Born: 6 February 1889
Died: 6 August 1915
Killed in the attack at Lone Pine on 6 August 1915.
His brother, Alan Macdonald Armstrong, who served in the 7th Australian Light Horse Regiment under the name of Alan Seymour Armstrong, had been with him the day before the fateful charge.
The Officer in Charge Base Records had advised him that his brother’s grave at Gallipoli had not been located and requested any further information about where he had been buried.
He wrote in June 1921:
I have no letters of any use to you. But there should be no doubt of the position of his grave, as I have seen the letter written by Col. Mackenzie (Fighting Mac) late Chaplain of the 4th Bat (sic) to my mother (deceased) enclosing a photo of my brother and his friend taken with some captured Turks, in which he said “if your son is one of the men in this photo I remember having buried him just outside the Lone Pine Trench”. …
I may mention that I saw my brother the day before the Lone Pine stunt (that is on [Thursday] the 5th Aug. 15) and I was one of the 7th ALH to relieve his Battalion on the following Monday or Tuesday and there learned that he was hit in the chest, in the first waves, but made the Lone Pine Trench, and was seen by his platoon Sergeant. The stretcher bearers carried him out but he died before reaching the dressing station.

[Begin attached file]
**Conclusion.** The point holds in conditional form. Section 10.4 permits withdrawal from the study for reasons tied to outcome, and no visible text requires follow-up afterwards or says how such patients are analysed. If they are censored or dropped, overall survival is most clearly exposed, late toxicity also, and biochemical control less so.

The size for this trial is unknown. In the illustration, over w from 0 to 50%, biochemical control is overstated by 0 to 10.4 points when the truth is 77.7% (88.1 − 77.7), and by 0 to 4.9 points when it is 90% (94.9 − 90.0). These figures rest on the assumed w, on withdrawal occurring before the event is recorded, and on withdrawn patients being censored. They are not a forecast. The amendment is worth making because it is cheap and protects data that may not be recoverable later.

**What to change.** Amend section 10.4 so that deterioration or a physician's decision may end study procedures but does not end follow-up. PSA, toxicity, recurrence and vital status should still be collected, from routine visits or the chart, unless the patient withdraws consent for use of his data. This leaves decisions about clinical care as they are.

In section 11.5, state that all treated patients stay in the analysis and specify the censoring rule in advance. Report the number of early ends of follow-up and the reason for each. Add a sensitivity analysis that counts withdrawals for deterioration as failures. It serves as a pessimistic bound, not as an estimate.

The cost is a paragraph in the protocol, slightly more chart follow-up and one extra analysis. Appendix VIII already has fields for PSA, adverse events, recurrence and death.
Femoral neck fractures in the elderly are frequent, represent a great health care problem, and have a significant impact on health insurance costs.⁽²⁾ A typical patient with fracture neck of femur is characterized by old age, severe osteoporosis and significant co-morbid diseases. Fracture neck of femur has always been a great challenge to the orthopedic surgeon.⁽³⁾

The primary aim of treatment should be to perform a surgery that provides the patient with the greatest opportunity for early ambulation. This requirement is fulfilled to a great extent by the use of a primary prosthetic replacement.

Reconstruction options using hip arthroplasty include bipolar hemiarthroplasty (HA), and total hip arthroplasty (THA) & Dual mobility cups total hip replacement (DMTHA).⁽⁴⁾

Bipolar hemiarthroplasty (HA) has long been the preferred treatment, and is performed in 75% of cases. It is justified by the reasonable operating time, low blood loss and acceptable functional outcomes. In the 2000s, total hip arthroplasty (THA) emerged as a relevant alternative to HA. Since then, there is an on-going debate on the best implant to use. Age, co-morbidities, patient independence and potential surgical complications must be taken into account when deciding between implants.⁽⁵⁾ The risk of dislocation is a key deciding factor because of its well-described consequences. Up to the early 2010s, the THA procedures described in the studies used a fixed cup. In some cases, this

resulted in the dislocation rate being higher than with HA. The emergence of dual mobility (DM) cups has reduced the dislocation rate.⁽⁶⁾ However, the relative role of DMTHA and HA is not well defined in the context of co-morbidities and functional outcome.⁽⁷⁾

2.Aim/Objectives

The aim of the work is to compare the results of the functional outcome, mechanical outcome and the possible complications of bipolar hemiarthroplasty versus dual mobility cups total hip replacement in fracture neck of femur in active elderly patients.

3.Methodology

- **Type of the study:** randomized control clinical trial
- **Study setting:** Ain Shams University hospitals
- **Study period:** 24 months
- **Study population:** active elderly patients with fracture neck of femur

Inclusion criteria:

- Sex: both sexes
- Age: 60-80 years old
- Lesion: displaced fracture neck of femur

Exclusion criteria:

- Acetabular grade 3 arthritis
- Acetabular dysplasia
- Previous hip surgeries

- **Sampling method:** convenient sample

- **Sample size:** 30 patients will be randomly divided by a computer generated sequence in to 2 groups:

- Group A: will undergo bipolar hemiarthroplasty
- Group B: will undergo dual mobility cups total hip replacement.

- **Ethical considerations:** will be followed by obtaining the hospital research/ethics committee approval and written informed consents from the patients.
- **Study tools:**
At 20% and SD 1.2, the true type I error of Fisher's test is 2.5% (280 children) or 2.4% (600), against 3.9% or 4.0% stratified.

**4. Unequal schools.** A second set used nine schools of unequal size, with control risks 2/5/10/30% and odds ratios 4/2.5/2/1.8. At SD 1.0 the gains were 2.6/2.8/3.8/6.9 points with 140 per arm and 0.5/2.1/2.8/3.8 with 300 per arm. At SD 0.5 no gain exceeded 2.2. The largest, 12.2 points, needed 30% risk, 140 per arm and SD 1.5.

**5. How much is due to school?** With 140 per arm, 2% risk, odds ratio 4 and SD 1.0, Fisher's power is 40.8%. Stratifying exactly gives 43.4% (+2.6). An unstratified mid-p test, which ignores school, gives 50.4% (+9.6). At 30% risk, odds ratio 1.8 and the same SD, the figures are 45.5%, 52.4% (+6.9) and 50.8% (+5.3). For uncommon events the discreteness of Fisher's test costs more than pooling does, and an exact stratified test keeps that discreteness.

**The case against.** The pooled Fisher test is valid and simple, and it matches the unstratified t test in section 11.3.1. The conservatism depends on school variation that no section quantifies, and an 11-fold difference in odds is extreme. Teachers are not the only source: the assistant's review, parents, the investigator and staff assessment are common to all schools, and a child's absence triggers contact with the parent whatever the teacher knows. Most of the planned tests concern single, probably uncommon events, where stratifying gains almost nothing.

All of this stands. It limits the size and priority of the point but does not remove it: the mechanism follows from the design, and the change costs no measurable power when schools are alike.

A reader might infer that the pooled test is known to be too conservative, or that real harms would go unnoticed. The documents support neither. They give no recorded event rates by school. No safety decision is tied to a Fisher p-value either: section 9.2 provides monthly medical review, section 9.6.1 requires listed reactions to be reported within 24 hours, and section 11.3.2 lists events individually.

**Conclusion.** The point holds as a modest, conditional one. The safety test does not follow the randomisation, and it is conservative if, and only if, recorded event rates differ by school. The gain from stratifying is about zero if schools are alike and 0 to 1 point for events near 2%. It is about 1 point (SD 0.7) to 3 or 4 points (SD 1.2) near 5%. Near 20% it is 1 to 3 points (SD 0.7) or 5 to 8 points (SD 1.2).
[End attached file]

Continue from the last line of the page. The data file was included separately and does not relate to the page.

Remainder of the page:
When we relieved the 4th we passed a flat space just before entering the communication trench to their position on which a number of the 4th (slain casualties) were laid out and covered over with blankets. The place as far as I can remember was just on the left as you enter the first communication and I have no doubt that my brother was amongst them, though at the time I thought he was on the hospital ship. ...
Source: Service Record, 213 Victor Seymour Armstrong, p18-19, Australian National Archives.
Despite the information provided, Victor Seymout Armstrong's body was never located. He is commemorated on the Lone Pine Memorial. [JSB]